Environmental costs
Annual costs
Losses of ecological services
(million PLN annually)
variant I (reduction
to 2-year flood)
variant II (reduction
to 5-year flood)
reduction to
10-year flood
variant III (reduction
to 20-year flood)
190
86
55
5
30-year capitalisation, r = 4%
3 279
1 487
948
89
30-year capitalisation, r = 8%
2 135
968
617
58
Source: D. Panasiuk, R. Miłaszewski, Koszty środowiskowe…, op. cit.
Of course capitalised environmental costs for discount rate 8% are lower
than these costs calculated for discount rate 4%.
Conclusions
Comparative analysis of losses in ecosystems show that lower level of environmental costs will be achieved for inally chosen variant III of dry polder exploitation (running of reservoir for lows higher than 20-year lood). However
only variants of reservoir running for bigger lows could allow totally preserve
priority habitats.
Analysis of available elaborations allowed to estimate surfaces of natural valuable loodplains and meadows, which could be exposed to ground overdrying in
result of implementation of respective exploitation dry polder variants. Calculated environmental costs cover only use value of ecosystem but not consider their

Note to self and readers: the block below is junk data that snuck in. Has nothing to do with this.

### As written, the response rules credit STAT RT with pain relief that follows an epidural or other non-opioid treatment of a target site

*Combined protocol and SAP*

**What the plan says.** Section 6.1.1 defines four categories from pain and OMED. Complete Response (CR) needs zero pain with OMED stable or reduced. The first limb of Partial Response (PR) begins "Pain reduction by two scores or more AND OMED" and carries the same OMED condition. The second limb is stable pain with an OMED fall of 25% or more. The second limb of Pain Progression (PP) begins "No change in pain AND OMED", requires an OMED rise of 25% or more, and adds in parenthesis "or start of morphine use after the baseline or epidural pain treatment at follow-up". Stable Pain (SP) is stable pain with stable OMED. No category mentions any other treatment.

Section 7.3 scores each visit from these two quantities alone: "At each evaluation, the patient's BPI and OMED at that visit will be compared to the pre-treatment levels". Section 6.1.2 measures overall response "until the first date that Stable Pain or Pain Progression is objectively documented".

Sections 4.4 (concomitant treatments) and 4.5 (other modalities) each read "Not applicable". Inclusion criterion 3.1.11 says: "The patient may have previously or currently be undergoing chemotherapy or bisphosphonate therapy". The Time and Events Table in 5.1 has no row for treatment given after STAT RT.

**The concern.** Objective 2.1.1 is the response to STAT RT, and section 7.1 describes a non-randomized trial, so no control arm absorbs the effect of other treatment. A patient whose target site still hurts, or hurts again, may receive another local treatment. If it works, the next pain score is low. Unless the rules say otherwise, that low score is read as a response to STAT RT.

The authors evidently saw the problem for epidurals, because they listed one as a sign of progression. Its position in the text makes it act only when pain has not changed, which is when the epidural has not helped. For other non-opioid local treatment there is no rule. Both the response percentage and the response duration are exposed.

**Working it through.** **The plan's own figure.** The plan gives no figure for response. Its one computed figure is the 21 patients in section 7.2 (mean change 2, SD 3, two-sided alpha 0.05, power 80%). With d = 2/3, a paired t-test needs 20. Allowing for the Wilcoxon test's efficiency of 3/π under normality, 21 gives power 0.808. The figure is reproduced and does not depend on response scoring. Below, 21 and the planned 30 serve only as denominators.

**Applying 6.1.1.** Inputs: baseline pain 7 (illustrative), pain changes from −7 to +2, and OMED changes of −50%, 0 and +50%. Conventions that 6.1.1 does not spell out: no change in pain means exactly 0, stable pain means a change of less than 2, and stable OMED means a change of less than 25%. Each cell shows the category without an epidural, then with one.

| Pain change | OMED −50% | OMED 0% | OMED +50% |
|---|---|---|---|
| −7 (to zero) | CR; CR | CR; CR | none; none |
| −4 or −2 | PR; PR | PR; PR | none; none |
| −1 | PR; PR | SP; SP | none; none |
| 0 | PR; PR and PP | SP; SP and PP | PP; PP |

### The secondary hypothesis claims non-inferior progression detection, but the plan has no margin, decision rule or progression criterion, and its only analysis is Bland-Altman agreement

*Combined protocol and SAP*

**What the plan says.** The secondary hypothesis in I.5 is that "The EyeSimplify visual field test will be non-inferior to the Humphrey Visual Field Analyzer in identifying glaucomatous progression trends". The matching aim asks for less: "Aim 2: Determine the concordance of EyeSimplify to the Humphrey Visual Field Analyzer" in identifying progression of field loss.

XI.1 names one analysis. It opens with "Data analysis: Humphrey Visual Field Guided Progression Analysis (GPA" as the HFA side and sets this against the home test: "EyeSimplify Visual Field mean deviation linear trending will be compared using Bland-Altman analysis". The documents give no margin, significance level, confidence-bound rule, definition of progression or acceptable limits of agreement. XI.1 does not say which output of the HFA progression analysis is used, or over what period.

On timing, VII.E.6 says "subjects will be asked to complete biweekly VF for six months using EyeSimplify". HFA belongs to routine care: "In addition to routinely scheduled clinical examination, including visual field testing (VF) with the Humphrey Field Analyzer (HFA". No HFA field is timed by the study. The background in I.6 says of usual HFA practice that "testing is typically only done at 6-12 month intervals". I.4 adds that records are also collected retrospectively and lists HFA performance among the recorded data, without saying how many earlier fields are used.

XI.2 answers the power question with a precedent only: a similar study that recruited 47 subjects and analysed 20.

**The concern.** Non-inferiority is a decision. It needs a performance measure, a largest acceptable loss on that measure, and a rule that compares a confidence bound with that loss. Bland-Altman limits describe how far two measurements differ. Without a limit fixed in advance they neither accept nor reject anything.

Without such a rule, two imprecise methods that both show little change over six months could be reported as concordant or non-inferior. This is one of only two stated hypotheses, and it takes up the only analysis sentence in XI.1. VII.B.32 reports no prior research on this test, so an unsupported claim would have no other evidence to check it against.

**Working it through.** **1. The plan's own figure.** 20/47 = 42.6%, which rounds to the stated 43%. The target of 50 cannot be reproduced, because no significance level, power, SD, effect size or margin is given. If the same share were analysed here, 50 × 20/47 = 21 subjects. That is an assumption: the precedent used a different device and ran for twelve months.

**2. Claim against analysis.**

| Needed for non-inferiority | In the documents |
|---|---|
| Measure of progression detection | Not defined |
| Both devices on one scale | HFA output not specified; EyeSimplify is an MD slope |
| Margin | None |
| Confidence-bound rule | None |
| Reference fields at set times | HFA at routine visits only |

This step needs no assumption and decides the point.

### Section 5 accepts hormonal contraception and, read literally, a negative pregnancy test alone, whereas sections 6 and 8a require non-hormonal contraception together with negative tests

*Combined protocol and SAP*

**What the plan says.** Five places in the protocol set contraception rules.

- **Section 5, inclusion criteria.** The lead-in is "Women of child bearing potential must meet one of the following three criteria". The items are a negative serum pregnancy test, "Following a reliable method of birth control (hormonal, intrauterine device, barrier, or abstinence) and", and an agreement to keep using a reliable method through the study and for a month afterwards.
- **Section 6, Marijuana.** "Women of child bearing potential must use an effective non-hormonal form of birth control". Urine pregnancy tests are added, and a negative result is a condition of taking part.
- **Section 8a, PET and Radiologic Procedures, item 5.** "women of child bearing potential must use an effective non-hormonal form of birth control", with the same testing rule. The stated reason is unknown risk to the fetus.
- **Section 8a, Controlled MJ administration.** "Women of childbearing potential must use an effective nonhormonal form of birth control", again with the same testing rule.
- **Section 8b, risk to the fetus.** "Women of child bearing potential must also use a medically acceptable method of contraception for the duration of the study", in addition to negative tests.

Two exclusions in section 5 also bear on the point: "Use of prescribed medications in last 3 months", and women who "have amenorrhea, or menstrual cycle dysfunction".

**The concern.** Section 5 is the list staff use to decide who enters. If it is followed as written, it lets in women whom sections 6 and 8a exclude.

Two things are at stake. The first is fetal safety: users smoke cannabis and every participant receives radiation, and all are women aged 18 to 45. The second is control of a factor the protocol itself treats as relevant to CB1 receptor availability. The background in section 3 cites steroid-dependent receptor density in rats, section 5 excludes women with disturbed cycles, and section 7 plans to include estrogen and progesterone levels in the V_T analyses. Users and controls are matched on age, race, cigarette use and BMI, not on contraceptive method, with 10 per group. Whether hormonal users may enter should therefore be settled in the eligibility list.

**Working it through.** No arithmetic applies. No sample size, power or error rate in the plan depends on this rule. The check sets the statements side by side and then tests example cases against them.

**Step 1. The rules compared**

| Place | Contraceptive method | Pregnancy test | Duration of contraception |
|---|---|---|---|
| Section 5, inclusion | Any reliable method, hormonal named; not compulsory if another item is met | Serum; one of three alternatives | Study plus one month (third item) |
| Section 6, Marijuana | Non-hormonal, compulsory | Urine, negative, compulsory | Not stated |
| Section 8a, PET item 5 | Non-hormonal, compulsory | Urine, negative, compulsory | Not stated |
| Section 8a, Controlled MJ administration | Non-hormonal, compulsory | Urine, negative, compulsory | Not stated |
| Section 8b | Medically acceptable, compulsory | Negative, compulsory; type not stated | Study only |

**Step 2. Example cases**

option and existence values. Currency rate and in lation are sources of next uncertainties. Using of local Polish estimations could decrease level of environmental costs but consideration of signi icance of ecological corridors could increase
these costs. These reasons limit use of absolute numbers for environmental costs.
Estimation of environmental costs for exploitation variants of Racibórz dry polder was made in
framework of works on elaboration „Study on environmental and social costs of development of
technical infrastructure in Silesia province and measures of their minimisation”. Author thanks to
Centre for Natural Heritage of Upper Silesia (CDPGŚ) in Katowice for works inancing.
Economics and Environment • 4 (51) • 2014
Andrzej Affek • Anna Kowalska
BENEFITS OF NATURE. A PILOT STUDY
ON THE PERCEPTION OF ECOSYSTEM SERVICES
Andrzej Affek, Ph.D.
Anna Kowalska, Ph.D.
– Stanisław Leszczycki Institute of Geography and Spatial
Organization Polish Academy of Sciences